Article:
In this newsletter, we will cover the strategies to thrive in this new world order, to live a life of perpetual growth – and become the manifestor you were meant to be.
We begin with an open letter to the investors who will finance the next wave of manifestors. I start here because we all need believers to get our ideas off the ground, and to stick with us when we falter. We are in such a period, perhaps on the precipice of the greatest correction since the Great Depression. Tremendous innovation will be forged in this fire. And investors will play an important role in bringing those innovations to the fore – if they don’t panic and screw it all up. So it is to them I dedicate the first newsletter:
I know it’s painful to watch your investments cut in half over night, or worse, crumble to ashes. But imagine if you didn’t just have money into a business, but your entire life. Your savings. Your kids’ missed soccer practices. Your retirement. Your identity. Your self worth. Gone in an instant.
So what does a founder need from their investors in these harrowing times? Five suggestions:
1) Begin and end every conversation with: How can I help you? An operator exists in the fog of war and cannot see further than their hand. They must deal with the immediate crisis arriving in percussion waves. Lengthen their supply lines by forecasting distant threats or needs. Take responsibility for organizing government aid, unemployment issues, business interruption insurance – so your CEO can stay focused on the front lines.
2) Grab a shovel and dig a ditch. We have enough generals; small businesses need infantry soldiers who will do whatever task is not being performed, no matter how seemingly menial or trivial. Fall in line.
3) Be a human being first, and an investor second. Respect a founder’s desire to uphold the values they built their company upon. Making compromises to survive causes enormous grief. Trust that they will make the right call. Many are dying inside.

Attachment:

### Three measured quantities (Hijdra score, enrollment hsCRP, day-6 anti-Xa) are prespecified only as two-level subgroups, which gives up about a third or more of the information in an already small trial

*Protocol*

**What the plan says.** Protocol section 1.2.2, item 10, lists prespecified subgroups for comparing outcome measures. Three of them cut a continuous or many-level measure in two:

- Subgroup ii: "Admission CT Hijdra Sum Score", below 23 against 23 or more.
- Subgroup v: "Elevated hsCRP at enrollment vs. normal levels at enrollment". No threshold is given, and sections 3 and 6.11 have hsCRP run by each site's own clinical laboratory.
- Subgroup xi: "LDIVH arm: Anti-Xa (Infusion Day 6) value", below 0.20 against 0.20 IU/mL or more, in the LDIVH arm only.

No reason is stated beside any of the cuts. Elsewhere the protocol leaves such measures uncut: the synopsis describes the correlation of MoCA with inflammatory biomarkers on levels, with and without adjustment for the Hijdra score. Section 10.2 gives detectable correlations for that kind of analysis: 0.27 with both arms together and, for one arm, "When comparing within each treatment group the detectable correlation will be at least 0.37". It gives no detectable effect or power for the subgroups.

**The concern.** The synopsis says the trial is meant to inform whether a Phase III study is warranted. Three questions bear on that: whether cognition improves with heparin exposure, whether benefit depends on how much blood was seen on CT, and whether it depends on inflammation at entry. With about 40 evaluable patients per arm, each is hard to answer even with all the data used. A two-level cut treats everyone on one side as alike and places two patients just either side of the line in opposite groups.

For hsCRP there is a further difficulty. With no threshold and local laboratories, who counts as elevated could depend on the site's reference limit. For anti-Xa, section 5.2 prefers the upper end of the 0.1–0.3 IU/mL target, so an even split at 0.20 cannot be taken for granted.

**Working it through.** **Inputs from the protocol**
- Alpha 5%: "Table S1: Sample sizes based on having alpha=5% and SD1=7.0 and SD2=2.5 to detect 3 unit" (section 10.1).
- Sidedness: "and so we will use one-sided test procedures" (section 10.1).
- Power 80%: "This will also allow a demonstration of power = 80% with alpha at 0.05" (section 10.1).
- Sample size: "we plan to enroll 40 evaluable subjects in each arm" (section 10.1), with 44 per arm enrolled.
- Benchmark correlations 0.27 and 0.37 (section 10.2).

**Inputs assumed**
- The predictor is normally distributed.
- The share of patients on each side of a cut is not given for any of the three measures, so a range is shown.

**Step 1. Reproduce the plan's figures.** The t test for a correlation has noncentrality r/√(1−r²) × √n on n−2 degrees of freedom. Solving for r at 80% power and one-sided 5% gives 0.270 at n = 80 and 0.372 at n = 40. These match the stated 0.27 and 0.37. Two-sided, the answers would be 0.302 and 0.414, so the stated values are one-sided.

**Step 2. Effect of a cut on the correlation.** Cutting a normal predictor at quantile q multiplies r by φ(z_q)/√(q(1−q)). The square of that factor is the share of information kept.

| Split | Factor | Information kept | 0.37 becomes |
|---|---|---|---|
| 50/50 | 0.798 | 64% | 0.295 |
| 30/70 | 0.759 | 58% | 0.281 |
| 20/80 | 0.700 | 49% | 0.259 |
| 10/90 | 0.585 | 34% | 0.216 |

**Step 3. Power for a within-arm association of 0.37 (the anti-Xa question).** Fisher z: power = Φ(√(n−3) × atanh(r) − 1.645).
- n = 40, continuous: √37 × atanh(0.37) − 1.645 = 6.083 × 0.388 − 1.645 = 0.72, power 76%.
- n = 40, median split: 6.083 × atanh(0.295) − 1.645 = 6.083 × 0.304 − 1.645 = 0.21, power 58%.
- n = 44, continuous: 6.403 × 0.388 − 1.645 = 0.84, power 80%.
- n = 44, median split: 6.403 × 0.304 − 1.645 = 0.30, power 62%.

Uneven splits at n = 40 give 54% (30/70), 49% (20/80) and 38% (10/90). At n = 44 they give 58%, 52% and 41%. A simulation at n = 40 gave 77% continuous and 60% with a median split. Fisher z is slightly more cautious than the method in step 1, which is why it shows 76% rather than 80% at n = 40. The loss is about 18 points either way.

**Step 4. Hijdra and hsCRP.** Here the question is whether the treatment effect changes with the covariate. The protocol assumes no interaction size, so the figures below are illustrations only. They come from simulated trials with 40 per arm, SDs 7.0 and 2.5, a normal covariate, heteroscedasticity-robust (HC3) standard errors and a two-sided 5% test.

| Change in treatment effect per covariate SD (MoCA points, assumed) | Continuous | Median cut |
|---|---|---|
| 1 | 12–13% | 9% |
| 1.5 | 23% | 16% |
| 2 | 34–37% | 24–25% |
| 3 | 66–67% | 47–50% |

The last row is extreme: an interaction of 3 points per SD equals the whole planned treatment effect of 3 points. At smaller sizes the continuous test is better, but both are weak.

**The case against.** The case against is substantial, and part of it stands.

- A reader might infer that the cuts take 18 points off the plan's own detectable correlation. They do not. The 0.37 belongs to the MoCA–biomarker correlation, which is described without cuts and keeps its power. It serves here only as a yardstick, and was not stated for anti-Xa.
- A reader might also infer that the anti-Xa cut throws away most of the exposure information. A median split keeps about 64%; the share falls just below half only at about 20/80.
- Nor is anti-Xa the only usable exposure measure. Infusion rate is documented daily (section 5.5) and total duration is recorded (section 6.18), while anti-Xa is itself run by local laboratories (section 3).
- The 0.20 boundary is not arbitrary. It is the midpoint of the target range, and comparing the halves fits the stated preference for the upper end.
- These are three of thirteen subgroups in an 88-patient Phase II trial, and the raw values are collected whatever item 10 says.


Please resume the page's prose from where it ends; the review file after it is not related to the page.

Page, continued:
4) Consider: Do you really need an updated model today? What could possibly be accurate in the midst of a pandemic? 1918 isn’t exactly a useful comp. Don’t ask for updated forecasts unless you absolutely need them to make better decisions now. And even still, you shouldn’t want your management team spending critical resources on making pretty PowerPoints. (Caution: Founders shouldn’t blow off their investors, either. Everyone wants to feel part of the solution, and you will need a base of support who believes in you to rebuild when the world resumes).
5) The rules of business are being rewritten by the hour. Be nimble – and leave your rigidity at the door. Until this is over, the object of the exercise is not the bottom line – it’s about survival. It’s all about living to fight another day, and extending the runway as long as possible. That will require creativity, risk taking, agility – none of which lend themselves to ponderous deliberation.
If you follow these suggestions, your returns will still take a massive hit, but your reputation will soar. And that’s something money can’t buy.
Are you a manifestor? Does this message resonate with you? If so, what topics do you want me to cover to help you along your manifestor’s journey?
I look forward to your thoughts. Thank you for taking the time to read, and please subscribe to my newsletter here for regular content. – Matt